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Parliament Warns Iran Might Get Hyperinflation By End Of March 2019


Stacks of Iranian rial banknotes.

The research center of Iran's Parliament (Majles) has warned against "uncontrollable inflation" before the end of the current Iranian year in late March.

The parliament's research attributes the looming hyperinflation to "the quantity and quality of liquidity growth in recent years, fluctuations in the forex market and price rises during recent months."

According to the report, liquidity has more than tripled between 2013 and 2018, rising from 5,063,000 trillion rials to 16,720,000 trillion, adding that during the period a large part of the cash in the market consisted of various forms of travellers cheques or quasi-money so that bank notes constituted only 15% of the money in people's hands.

If we convert these figures to U.S. dollars based on the current free market rate, it would be $500 billion and $1.5 trillion respectively; but this does not mean Iranians have actually the equivalent of so much dollars. Their money is in local currency, which is not as fungible as a hard currency, such as the U.S. dollar.

The growth in liquidity means that the government has printed money to pay salaries and bills. Then what about inflation? So much liquidity is bound to lead to loss of value for the money.

Actually, there is double digit inflation approaching hyper-inflation. But so far, it has been somewhat controlled because of very high interest rates, the parliament report says, and the fact that a lot of the money in circulation is not in the form of banknotes.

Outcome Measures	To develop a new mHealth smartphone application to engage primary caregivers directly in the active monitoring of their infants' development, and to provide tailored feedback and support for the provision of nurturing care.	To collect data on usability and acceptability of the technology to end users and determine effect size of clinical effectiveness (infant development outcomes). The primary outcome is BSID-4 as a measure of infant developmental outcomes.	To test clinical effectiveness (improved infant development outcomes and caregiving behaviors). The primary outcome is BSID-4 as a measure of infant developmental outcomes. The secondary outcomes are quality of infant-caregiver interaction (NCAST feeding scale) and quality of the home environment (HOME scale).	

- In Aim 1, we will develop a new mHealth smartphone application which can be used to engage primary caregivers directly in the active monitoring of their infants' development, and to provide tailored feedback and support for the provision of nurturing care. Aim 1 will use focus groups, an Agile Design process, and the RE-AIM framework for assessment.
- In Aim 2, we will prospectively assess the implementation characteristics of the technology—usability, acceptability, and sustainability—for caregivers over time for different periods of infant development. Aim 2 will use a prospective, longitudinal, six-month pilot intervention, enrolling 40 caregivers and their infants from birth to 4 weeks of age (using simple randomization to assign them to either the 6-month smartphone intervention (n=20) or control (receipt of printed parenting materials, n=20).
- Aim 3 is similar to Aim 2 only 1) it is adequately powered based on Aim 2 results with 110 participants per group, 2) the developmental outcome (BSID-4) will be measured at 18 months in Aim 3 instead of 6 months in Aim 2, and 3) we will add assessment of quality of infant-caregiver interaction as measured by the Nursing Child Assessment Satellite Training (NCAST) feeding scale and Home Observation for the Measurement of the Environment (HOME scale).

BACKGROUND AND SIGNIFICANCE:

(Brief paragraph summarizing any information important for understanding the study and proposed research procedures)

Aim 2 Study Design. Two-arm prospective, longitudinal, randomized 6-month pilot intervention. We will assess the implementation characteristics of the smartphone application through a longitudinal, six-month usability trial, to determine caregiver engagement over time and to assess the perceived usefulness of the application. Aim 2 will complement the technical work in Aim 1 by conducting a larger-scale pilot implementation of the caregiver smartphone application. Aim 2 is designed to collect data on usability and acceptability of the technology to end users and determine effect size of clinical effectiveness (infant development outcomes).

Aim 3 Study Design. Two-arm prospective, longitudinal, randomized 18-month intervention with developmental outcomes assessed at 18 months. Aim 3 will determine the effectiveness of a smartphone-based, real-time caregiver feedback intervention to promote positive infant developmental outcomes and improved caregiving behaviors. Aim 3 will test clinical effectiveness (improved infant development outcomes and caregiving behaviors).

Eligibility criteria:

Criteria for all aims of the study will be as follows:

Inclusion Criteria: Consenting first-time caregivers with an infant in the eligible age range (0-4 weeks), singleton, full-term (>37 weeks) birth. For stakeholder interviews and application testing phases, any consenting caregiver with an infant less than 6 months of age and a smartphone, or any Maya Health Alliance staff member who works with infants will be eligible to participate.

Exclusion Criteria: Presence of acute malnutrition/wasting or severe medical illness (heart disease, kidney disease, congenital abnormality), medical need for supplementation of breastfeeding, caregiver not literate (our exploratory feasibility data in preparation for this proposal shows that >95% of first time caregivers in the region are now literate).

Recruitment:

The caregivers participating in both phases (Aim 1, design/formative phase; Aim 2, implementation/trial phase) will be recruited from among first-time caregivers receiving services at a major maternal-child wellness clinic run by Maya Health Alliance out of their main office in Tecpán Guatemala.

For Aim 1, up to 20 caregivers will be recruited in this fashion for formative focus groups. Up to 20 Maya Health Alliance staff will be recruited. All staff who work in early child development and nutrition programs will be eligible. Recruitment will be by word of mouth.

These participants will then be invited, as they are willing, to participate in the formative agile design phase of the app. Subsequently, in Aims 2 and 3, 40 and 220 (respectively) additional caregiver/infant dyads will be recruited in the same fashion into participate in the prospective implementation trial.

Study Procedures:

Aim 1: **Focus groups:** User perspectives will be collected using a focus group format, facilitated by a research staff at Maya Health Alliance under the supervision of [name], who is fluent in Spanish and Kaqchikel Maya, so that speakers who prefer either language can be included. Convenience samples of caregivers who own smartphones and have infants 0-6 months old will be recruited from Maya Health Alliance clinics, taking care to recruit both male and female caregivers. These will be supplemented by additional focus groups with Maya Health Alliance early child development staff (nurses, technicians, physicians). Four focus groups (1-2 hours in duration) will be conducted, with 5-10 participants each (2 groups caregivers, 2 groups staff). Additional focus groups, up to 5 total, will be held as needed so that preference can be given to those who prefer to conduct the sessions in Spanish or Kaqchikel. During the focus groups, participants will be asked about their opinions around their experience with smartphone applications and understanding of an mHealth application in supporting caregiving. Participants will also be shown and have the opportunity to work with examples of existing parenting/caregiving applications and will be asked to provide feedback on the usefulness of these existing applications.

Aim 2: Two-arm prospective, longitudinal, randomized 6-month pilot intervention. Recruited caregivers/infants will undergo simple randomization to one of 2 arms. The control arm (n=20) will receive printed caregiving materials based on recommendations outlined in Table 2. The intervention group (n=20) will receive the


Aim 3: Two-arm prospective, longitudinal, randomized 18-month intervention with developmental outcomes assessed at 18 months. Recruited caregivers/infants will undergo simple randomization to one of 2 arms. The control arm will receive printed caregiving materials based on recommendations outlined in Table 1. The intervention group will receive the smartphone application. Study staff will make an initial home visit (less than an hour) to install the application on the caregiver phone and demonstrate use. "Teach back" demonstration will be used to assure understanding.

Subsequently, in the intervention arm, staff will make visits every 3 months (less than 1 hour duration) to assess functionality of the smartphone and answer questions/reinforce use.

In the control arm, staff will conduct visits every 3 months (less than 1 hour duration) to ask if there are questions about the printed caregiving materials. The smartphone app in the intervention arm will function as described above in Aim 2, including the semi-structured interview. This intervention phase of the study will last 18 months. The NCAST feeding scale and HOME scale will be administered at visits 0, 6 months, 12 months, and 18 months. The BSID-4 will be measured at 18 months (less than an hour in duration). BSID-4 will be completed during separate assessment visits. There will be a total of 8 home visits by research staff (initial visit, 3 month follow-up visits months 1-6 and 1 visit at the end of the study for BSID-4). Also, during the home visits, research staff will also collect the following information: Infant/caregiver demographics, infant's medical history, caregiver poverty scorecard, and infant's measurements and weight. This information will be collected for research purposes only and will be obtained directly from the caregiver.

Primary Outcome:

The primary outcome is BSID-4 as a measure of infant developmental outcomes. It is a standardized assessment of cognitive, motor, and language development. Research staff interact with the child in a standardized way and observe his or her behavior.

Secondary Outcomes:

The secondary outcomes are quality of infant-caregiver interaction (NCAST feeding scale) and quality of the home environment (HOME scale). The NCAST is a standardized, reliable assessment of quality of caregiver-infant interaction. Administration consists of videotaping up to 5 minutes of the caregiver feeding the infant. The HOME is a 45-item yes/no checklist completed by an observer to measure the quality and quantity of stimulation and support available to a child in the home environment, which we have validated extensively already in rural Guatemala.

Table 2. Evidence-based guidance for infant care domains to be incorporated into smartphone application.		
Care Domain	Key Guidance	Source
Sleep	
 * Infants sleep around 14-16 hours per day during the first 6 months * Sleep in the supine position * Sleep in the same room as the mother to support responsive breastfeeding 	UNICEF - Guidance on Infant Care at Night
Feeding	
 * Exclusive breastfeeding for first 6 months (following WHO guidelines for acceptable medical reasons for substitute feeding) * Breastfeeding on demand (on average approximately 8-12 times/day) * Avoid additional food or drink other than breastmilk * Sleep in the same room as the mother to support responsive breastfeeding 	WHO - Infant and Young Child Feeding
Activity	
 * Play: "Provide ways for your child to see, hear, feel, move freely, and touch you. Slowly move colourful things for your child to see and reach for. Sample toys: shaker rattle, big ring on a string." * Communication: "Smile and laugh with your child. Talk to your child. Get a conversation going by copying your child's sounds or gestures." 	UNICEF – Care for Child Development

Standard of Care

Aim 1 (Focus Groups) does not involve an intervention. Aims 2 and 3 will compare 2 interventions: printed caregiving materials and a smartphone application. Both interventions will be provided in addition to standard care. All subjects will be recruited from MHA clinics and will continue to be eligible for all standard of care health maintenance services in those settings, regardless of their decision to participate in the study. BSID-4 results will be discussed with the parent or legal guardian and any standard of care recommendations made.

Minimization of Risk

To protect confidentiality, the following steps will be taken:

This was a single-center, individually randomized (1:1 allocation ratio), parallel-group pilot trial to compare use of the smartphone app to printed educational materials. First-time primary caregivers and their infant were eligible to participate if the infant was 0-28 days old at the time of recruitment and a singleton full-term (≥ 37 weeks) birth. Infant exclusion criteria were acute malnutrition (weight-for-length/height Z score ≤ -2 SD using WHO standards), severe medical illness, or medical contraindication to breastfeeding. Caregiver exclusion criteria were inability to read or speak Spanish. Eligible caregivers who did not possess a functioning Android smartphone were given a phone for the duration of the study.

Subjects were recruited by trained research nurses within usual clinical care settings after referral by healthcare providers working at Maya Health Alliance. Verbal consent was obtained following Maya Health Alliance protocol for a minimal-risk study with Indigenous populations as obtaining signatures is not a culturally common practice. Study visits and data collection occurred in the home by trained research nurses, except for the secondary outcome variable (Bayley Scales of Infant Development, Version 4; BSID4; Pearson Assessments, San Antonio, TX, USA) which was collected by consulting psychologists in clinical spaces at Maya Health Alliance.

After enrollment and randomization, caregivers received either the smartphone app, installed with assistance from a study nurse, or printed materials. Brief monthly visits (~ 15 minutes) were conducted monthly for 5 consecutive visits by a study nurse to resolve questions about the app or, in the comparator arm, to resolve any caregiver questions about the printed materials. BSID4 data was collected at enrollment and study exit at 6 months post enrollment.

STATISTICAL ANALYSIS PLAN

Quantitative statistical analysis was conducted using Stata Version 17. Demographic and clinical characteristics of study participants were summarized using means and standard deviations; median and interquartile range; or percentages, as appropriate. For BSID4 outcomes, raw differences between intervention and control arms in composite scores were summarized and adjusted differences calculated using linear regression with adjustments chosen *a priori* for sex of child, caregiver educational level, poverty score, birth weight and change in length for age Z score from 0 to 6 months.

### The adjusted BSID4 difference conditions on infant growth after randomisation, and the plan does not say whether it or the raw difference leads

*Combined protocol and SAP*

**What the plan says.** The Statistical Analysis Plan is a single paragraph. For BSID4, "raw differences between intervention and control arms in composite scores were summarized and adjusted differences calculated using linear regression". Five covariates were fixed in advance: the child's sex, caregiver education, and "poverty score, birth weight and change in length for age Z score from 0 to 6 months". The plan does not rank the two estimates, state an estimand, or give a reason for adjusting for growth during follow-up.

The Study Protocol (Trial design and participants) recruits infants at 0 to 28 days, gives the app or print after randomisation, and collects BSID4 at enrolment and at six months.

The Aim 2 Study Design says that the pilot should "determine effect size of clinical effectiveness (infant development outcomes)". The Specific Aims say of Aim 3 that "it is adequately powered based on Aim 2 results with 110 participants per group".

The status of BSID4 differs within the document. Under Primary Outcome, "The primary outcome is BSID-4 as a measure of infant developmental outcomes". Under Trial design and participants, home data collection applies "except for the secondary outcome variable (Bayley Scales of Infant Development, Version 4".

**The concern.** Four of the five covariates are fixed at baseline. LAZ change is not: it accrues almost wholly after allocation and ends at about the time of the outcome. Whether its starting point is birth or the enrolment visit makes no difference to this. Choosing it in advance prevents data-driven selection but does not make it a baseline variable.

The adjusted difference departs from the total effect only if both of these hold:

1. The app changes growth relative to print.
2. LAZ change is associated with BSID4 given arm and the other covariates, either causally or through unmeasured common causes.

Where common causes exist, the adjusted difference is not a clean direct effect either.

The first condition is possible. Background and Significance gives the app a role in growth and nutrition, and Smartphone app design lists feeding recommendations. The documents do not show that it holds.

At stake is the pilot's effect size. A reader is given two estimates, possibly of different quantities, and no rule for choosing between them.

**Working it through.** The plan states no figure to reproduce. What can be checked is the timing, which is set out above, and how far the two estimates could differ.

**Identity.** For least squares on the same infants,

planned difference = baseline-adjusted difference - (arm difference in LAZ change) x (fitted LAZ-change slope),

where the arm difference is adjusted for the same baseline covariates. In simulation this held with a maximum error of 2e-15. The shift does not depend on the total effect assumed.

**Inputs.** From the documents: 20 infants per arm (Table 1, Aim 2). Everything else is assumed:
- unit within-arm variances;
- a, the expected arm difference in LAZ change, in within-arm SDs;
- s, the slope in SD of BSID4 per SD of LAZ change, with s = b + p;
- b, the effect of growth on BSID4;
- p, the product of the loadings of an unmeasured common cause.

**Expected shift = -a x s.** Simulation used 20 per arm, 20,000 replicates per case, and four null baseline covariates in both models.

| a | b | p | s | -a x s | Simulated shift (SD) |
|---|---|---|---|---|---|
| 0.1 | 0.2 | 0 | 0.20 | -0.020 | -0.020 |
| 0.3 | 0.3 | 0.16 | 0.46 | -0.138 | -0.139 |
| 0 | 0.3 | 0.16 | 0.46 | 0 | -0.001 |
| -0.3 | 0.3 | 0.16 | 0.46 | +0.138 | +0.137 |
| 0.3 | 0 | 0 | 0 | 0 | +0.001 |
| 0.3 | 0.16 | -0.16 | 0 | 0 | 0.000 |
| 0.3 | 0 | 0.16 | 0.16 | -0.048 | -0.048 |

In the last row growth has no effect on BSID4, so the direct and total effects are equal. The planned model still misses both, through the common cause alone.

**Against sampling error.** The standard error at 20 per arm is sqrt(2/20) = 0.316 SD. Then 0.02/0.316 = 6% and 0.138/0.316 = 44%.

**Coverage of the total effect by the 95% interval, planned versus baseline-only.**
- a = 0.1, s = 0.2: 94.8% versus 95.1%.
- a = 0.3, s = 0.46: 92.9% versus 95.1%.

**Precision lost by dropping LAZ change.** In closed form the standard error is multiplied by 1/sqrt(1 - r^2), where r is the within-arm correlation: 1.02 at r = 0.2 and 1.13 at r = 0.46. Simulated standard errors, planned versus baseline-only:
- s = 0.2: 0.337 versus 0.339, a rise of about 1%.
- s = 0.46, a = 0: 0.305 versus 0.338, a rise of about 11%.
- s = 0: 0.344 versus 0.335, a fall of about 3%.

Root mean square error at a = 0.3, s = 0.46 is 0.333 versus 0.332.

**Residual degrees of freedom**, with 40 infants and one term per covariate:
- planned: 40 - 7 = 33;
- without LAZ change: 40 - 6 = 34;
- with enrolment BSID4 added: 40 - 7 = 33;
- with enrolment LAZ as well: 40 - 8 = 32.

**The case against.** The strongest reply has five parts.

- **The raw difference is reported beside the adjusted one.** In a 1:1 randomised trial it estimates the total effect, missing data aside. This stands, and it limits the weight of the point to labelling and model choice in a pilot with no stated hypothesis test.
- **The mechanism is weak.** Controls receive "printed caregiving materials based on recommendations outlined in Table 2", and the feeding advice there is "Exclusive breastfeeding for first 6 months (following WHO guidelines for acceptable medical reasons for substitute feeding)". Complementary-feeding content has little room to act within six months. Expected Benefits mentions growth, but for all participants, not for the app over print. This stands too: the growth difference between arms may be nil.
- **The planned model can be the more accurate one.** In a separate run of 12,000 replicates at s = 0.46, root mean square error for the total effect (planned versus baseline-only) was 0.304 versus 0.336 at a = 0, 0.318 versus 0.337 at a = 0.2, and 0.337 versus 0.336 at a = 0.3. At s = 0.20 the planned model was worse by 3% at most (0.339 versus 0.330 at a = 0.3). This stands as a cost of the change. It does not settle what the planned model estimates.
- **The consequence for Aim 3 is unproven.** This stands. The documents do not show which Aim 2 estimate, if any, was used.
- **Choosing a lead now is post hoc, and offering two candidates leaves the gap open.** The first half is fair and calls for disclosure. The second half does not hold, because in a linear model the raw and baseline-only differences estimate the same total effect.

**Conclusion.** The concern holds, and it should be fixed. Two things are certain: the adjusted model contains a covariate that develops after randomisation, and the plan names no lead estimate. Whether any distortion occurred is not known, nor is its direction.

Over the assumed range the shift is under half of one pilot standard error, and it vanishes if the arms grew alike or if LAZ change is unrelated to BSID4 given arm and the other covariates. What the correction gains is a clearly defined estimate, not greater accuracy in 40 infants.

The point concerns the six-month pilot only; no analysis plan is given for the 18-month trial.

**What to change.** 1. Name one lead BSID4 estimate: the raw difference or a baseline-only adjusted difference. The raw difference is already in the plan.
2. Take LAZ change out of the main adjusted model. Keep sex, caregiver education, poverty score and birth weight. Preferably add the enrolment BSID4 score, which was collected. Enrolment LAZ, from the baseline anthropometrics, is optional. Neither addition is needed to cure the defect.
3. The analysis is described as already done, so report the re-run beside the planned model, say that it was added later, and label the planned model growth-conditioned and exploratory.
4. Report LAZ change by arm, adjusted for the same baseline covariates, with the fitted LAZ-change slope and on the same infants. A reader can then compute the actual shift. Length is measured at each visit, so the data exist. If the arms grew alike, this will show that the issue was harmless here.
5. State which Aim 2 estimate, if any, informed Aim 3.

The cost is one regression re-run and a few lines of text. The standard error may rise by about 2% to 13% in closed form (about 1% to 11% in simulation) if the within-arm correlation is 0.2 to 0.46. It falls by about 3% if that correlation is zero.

However, if availability of actual money increases, hyperinflation will be unavoidable, the report concludes.

The parliament's research center has suggested three solutions for the problem of liquidity and high inflation: Reducing the volume of liquidity, managing and controlling the existing liquidity level, and managing the creation of new liquidity.

The research center has advised that banks should sell their surplus assets, control high-volume banking transactions and try to stabilize the foreign exchange and gold coin markets.

Other measures suggested by the Majles research center to control inflation include taxing capital gains on foreign currency, gold coins and real estate, facilitating long-term deposits for two years or more, and reducing the interest rate on short-term deposits.

Central Bank Governor Abdolnasser Hemmati in late September called on Iranian banks to sort out the overdrafts they owe to the Central Bank.

Meanwhile, Hemmati criticized "some of the banks and credit institution" for the "rising imbalance between their resources and spendings," adding that "overdrafts in the banks' accounts with the Central Bank is against the objectives of the Central Bank and its inflation control policies."

Overdraft from central bank resources causes high liquidity risk and will have serious negative impact on inflation.

One of the current concerns in Iran’s economy is that a change in the combination of liquidity by shifting from quasi-money to bank notes and withdrawal of bank deposits in order to make profit in the forex market can lead to a rise in inflation in the coming months.

According to the Iranian Statistical Center, the average inflation rate in Iran in December reached 18 percent, which shows a 2.4% rise when compared to November.

The Iranian Statistical Center has calculated the year on year inflation in December as 37.4 percent. If this number reaches 60%, then it will be considered as hyperinflation. Some economists believe the official statistics underreports inflation and Iran might already be in hyperinflation territory.

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